Research Briefs, Science & Technology

A killer menu: How climate change is modifying orca diets

If you’re thinking of going killer whale watching this summer, you might have a harder time than usual catching a glimpse of those famous black-and-white tail flips. 

Climate change is driving killer whales north, further into the Arctic Circle, triggering a cascade of disturbances within the Arctic marine ecosystem. Scientists, such as Melissa McKinney, an assistant professor in McGill’s Department of Natural Resources, are investigating how whale migrations have and will disrupt food webs in the Arctic. Anaïs Remili, a PhD student in McKinney’s lab, is leading a project to reconstruct killer whales’ diets and to understand how food webs are changing now that the whales are moving into unprecedented territory

Unlike many Arctic marine mammals, killer whales are restricted by the presence of ice sheets—their dorsal fins hit the sea ice as they move through the water, preventing them from crossing into the Arctic icescape. But as the Earth’s atmosphere has warmed and the ice sheets have begun to melt, more space in the Arctic has become available to whales. As they migrate northwards, into the territory of narwhals, belugas and seals, killer whales expand their diets, feasting upon these larger prey items with greater nutritional value, ultimately disrupting a food web that researchers know little about. 

 “As the Arctic is changing so rapidly, we don’t know yet if the killer whales are having a huge impact or a moderate impact […] on the food web’s dynamics,” Remili said in an interview with  The McGill Tribune. “We know from past experience that killer whales have […] some trophic cascade effects on different food webs […] and that can have huge impacts down the line.”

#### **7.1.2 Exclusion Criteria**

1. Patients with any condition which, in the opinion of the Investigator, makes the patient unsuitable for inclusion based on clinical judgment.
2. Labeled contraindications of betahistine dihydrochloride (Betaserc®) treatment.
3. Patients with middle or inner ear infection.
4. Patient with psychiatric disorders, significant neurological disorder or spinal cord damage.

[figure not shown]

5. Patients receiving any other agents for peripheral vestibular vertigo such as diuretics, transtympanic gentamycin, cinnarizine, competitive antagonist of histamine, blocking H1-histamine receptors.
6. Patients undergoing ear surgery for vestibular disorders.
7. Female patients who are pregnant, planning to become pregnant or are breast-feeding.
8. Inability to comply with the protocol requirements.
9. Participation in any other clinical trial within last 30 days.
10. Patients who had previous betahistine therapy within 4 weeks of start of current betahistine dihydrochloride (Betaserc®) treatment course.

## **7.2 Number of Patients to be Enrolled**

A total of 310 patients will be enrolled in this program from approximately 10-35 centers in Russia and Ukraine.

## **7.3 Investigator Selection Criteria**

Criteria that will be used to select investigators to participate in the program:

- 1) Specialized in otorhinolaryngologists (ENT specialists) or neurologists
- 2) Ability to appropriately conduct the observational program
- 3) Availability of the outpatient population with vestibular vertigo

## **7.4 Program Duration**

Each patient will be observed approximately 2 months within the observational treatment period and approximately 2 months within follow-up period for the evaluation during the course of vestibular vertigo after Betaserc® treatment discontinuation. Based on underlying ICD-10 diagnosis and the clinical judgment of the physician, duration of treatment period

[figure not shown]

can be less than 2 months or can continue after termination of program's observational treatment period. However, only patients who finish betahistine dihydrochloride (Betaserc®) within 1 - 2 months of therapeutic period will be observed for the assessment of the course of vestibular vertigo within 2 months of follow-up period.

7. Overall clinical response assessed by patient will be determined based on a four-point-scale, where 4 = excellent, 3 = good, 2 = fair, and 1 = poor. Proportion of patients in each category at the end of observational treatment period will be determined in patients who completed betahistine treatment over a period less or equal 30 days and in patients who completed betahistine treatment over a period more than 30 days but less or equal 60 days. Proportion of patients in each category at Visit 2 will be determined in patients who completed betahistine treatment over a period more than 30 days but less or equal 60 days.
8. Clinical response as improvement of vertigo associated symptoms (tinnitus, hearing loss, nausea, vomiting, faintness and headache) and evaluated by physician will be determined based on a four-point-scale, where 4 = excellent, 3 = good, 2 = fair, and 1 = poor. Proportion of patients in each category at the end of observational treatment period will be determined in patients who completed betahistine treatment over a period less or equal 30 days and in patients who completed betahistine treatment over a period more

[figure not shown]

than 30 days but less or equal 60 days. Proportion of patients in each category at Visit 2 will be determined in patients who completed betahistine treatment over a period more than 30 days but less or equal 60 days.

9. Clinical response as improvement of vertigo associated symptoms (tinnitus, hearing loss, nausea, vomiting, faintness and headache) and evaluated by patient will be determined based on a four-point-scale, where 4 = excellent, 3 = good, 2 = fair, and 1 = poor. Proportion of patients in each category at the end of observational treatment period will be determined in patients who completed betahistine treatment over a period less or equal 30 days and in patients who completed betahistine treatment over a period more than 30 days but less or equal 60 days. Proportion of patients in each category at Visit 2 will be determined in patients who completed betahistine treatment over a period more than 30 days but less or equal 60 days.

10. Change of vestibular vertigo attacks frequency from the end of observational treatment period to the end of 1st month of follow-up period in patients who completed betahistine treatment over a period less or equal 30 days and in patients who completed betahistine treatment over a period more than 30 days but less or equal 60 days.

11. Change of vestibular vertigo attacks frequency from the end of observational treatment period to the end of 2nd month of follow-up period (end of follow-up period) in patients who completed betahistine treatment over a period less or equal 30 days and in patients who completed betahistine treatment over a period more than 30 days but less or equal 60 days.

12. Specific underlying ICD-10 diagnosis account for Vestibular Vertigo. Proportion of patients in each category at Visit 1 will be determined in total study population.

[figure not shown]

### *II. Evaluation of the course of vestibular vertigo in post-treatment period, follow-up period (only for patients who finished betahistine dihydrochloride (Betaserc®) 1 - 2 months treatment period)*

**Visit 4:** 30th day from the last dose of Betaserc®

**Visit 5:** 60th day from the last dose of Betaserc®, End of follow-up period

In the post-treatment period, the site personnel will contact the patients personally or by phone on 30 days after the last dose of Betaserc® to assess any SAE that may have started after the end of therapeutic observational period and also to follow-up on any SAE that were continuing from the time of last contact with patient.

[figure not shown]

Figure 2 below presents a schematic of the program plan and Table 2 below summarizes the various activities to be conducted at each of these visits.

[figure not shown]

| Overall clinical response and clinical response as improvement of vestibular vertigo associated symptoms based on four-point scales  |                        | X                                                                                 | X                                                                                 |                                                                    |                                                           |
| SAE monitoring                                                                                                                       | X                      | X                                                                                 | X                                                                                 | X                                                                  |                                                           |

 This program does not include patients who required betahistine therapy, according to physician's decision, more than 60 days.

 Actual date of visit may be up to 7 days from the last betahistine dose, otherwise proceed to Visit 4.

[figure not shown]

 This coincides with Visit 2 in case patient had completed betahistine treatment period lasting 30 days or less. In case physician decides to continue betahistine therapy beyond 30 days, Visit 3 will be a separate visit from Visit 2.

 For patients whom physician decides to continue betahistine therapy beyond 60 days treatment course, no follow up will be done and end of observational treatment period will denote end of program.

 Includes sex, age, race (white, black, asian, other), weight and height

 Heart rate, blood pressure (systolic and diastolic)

Remili explained that there is some concern within the scientific community that this increase in predatory activity will shrink narwhal, beluga and seal populations, which could provoke further ecological disruptions. 

Reconstructing a killer whale’s diet is no simple task. Orcas are already difficult to track because they swim to parts of the ocean that are hard for humans to access, which also makes recording prey ingestion via observation nearly impossible. Remili has overcome this challenge by using a technique called Quantitative Fatty Acid Signature Analysis (QFASA) to understand the diets of killer whales. 

“We cannot get a long-term feeding assessment, so what we do is go to the Arctic and collect samples [by] shooting a little dart with a modified tip […] to take a biopsy,” said Remili. “We can then look at the blubber […] and look at the fatty acid composition.”

A whale’s blubber consists mostly of fatty acids, the building blocks of fat. One specific class, called dietary fatty acids, is acquired from ingesting prey and it accumulates in the predator’s fatty stores. A closer inspection of these fatty stores can reveal the exact kinds of prey that a whale has consumed. Remili used QFASA to measure the different proportions of dietary fatty acids within the biopsy sample to figure out which prey were eaten by the whales.

“The problem is there is [a] little modification that happens from the prey to the predator and that’s because the predator will metabolize some of these fatty acids,” Remili explained. “That’s the piece of the puzzle that we have been missing for such a long time.” 

Remili was able to identify the fatty acid modification between prey and predator by using captive killer whales from SeaWorld as models, who have been fed the same diet for their entire lives. Once the scientists could distinguish between the fatty acids from prey and those from the killer whales, it was possible to use QFASA to model the diets of 200 wild killer whales of the North Atlantic. 

This breakthrough is a significant step in advancing research on killer whales as they are notoriously difficult to study due to their inaccessibility. In the future, Remili is hoping to use her research to determine how anthropogenic threats, such as contaminants like pesticides and flame retardants, affect the livelihoods of these enigmatic marine mammals.

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